Newly introduced Evidence Code Section 351.2 states:

(a) In a civil action for personal injury or wrongful death, evidence of a person’s immigration status shall not be admitted into evidence, nor shall discovery into a person’s immigration status be permitted.

(b) This section does not affect the standards of relevance, admissibility, or discovery prescribed by Section 3339 of the Civil Code, Section 7285 of the Government Code, Section 24000 of the Health and Safety Code, and Section 1171.5 of the Labor Code.

Proponents of Section 351.2, which effectively invalidates Rodriguez v. Kline, assert that the rationale behind the new law is to ensure that personal injury and wrongful death victims are not penalized for their immigration status and to protect undocumented immigrants from being exploited.  The intent is to equalize compensation received by persons who work and live in California and thus should be entitled to equal treatment in the California court system, regardless of immigration status.

By prohibiting the discovery and admissibility of a plaintiff’s immigration status, the new code section will have a severe impact on defendants’ potential exposure for damages relating to lost income and medical expenses.  After January 1, 2017, an undocumented person’s loss of earnings claim will no longer be limited to wages earned in his or her country of origin, but will rather be based on the individual’s income in the United States, whether here legally or not.  The same will be true for medical expenses, which will be based on those actually incurred.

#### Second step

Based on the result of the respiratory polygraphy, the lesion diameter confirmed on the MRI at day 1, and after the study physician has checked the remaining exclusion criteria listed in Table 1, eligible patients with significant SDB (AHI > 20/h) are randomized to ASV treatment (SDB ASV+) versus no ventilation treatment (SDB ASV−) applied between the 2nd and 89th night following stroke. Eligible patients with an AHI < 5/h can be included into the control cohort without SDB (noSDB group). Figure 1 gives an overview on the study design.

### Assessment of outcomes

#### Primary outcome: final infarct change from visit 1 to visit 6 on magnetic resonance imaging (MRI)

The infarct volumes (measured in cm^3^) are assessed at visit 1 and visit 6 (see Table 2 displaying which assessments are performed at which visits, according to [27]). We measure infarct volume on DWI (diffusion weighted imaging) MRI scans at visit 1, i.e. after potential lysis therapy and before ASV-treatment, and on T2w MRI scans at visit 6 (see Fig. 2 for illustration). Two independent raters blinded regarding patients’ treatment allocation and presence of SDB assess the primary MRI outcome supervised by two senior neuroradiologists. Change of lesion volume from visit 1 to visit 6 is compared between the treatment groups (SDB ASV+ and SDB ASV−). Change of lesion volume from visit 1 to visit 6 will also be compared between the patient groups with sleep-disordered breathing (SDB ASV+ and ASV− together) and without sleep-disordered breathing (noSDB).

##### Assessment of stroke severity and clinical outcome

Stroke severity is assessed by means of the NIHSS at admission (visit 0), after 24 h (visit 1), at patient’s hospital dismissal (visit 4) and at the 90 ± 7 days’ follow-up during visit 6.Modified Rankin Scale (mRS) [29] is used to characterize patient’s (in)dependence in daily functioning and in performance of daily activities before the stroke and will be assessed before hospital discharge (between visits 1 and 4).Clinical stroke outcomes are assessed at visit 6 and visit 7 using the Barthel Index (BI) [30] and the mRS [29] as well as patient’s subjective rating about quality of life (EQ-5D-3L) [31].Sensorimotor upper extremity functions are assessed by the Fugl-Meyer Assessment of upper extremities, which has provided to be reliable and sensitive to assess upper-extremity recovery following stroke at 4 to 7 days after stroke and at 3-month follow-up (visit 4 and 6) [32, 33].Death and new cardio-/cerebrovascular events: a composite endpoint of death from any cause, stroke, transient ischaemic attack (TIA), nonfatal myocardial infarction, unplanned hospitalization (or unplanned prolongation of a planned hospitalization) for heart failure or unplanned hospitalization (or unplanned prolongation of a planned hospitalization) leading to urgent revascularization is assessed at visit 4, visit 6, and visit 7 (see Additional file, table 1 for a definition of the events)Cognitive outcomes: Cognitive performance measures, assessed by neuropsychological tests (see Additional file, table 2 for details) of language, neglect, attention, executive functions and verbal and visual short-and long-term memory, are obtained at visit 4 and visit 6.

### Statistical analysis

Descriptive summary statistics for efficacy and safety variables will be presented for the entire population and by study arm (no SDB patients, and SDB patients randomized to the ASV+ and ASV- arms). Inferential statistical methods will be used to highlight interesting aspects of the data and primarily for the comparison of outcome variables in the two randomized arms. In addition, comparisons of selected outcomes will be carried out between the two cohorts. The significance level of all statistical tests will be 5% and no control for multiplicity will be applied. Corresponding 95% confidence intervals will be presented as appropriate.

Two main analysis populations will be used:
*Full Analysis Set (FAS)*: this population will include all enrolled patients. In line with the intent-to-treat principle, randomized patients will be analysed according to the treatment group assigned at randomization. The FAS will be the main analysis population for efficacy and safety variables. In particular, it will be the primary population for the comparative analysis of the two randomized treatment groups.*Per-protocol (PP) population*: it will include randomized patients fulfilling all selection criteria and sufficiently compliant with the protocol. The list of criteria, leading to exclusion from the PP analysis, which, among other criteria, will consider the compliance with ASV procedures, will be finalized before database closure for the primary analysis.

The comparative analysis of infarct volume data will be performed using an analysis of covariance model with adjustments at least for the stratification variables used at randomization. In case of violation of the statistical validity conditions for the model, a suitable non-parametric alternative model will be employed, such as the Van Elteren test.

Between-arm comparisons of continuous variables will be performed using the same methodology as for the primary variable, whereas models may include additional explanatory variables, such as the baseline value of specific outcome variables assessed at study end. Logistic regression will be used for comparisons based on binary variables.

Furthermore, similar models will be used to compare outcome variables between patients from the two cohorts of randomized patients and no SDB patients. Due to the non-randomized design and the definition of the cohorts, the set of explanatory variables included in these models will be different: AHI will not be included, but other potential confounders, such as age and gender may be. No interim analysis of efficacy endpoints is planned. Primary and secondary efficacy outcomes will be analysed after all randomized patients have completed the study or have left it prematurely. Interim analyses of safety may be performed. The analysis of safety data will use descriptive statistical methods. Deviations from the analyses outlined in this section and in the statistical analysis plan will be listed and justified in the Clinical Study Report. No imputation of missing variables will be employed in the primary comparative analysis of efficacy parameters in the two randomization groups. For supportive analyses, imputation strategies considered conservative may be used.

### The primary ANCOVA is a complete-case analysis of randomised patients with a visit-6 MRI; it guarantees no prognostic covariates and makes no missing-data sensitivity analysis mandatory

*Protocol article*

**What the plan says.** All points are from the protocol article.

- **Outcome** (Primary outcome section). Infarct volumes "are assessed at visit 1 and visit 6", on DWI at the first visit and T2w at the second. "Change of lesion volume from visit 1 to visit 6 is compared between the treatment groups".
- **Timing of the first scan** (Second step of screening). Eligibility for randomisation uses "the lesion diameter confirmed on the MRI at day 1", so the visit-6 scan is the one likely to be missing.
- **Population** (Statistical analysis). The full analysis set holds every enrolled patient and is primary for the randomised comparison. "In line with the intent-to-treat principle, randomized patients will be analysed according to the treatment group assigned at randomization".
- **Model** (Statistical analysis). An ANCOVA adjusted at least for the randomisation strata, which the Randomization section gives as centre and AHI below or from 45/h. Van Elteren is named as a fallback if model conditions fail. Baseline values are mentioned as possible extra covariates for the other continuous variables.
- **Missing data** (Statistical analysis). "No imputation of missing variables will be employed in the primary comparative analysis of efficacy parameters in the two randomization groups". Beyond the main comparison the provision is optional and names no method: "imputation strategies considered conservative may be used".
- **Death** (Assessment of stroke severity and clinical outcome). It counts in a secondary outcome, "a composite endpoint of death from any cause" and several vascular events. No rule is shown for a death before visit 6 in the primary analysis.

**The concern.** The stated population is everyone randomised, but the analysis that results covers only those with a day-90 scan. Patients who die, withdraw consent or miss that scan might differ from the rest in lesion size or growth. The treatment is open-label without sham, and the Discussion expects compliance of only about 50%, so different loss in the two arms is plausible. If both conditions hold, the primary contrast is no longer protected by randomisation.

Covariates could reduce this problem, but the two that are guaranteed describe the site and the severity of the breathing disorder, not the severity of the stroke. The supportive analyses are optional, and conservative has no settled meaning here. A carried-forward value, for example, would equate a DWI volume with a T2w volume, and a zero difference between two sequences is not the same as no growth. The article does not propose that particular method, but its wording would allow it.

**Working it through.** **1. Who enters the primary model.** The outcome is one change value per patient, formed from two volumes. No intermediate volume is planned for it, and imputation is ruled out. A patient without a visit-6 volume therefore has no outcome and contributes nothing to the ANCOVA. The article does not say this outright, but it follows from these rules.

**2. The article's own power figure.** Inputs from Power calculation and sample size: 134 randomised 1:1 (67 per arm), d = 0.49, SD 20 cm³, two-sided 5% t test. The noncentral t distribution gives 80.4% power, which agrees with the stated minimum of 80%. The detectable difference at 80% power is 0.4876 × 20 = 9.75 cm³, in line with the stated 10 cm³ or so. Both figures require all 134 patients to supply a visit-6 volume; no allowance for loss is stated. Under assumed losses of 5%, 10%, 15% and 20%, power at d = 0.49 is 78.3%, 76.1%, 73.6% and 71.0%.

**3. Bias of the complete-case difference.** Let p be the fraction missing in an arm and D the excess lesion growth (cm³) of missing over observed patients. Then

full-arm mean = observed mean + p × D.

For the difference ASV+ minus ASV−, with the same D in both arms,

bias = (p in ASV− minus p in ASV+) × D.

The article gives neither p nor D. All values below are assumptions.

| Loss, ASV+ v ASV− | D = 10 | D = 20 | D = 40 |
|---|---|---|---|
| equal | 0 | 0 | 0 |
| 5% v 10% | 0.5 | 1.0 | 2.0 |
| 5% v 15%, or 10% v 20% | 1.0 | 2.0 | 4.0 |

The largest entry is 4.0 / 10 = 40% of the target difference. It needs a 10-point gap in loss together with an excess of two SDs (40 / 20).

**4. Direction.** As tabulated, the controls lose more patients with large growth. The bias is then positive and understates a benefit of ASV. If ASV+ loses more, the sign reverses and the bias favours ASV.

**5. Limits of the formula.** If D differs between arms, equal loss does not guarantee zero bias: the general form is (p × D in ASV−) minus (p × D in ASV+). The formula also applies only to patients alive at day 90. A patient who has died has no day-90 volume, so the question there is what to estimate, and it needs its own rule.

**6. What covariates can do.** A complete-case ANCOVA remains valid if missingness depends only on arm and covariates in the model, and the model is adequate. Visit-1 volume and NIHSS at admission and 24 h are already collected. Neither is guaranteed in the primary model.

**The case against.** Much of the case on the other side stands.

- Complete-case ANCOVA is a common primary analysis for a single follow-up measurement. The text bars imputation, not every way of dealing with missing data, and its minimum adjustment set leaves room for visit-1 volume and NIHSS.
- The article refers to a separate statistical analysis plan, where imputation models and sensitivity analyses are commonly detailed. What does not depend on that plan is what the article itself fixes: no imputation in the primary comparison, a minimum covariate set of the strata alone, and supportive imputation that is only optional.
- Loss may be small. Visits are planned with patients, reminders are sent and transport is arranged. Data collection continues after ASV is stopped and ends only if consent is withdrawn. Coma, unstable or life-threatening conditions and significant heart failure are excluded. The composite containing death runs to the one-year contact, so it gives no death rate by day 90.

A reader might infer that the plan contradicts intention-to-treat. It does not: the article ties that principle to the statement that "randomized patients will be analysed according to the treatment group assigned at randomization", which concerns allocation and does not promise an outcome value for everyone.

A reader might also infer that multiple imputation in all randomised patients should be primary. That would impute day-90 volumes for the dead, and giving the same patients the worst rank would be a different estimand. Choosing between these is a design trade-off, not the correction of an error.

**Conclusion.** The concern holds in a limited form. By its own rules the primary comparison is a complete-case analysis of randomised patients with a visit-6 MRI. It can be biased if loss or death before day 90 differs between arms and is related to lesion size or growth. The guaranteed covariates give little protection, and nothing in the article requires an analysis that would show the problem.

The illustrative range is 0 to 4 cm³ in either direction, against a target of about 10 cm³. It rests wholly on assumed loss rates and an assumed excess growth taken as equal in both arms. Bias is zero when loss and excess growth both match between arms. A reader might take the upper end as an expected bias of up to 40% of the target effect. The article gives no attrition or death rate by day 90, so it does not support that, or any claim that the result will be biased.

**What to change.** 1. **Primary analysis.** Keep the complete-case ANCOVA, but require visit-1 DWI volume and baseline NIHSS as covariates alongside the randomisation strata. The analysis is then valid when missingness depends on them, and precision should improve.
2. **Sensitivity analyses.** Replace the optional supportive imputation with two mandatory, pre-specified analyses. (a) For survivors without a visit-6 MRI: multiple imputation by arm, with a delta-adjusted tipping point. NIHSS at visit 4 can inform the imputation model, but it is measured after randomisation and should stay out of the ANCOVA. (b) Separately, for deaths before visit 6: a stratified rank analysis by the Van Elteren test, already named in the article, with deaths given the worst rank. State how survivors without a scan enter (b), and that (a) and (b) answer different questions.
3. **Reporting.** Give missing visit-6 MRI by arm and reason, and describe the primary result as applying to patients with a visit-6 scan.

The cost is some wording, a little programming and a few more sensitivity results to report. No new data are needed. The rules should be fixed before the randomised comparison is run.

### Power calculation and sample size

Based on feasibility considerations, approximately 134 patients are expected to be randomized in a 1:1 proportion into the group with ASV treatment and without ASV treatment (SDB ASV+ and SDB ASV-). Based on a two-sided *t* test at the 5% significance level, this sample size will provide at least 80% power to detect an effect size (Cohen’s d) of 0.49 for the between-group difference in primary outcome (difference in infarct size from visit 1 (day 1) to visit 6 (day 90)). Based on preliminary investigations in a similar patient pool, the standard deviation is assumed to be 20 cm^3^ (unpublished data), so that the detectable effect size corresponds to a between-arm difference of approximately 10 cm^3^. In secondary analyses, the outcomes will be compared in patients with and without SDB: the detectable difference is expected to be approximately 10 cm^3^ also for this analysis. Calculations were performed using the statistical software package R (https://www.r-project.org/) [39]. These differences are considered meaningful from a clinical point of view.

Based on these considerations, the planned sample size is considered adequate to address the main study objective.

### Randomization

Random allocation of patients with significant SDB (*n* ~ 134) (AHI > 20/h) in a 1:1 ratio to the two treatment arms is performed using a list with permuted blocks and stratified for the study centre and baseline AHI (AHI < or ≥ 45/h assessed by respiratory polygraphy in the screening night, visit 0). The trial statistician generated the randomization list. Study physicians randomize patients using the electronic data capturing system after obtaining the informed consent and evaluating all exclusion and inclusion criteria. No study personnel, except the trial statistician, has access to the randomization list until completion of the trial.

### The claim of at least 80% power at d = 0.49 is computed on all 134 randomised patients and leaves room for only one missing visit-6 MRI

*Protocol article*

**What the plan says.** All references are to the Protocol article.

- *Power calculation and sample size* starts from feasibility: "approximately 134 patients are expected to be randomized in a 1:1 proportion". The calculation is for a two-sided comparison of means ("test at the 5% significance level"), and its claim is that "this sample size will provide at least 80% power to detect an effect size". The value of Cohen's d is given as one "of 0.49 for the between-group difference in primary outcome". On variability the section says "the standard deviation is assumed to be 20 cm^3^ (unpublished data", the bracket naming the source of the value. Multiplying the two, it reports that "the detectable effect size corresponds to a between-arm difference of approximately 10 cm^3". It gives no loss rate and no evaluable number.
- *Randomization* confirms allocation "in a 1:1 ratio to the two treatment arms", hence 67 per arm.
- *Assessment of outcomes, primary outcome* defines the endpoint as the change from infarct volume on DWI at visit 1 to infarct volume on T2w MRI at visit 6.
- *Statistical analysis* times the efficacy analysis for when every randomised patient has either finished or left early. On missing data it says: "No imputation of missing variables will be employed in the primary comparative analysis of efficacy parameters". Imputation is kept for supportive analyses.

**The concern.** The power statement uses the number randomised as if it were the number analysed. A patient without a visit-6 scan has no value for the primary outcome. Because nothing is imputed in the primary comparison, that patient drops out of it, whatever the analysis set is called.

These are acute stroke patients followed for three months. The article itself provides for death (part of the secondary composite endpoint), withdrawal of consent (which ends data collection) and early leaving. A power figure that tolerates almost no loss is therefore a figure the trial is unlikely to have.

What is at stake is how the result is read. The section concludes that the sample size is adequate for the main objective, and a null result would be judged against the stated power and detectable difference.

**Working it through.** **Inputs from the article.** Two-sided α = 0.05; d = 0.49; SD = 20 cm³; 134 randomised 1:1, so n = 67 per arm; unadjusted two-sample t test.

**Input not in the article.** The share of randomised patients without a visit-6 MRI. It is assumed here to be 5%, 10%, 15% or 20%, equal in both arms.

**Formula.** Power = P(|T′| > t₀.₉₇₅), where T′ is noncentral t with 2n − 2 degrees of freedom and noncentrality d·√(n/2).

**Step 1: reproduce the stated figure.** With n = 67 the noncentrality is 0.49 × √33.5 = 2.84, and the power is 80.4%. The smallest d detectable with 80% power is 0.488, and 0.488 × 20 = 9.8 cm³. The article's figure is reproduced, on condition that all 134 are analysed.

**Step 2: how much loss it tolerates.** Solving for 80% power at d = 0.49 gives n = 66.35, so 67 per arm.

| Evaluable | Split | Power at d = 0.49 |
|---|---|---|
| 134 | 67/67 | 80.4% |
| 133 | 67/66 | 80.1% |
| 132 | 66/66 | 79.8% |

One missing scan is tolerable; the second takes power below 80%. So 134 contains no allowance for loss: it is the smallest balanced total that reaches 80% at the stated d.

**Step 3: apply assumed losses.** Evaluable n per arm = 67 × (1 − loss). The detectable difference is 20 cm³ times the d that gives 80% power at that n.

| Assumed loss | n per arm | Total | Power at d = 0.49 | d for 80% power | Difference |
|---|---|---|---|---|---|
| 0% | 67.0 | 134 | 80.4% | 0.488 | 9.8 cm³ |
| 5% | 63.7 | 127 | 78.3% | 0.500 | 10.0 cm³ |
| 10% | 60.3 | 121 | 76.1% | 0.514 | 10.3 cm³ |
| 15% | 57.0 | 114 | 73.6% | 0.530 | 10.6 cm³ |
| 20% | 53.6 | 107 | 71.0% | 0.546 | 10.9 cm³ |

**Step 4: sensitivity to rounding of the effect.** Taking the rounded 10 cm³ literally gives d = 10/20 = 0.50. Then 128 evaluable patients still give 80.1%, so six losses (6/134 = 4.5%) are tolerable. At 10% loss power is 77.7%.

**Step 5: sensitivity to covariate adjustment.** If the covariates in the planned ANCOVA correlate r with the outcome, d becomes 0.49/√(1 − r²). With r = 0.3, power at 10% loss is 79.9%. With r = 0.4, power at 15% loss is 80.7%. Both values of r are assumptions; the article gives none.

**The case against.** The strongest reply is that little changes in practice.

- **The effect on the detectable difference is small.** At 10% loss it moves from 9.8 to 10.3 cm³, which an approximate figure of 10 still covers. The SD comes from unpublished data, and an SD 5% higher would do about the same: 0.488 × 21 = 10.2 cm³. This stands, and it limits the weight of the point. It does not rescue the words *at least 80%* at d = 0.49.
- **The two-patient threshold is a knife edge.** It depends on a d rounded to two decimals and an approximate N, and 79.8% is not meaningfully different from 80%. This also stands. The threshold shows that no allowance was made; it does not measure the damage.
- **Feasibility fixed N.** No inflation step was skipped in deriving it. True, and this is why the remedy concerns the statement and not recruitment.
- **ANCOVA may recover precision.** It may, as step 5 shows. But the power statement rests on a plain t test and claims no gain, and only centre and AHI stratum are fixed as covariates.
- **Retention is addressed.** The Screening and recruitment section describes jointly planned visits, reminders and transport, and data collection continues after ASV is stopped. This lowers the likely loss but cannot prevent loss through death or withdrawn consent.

Historically, many undocumented plaintiffs did not pursue loss of earnings claims as defendants regularly pointed to immigration status as a way to significantly lower potential exposure for such claims. Given that earnings and medical costs are generally substantially higher in the United States than in countries from which people immigrate without documentation, the enactment of Evidence Code Section 351.2 will deliberately result in larger awards for loss of income and medical expenses to injured immigrants.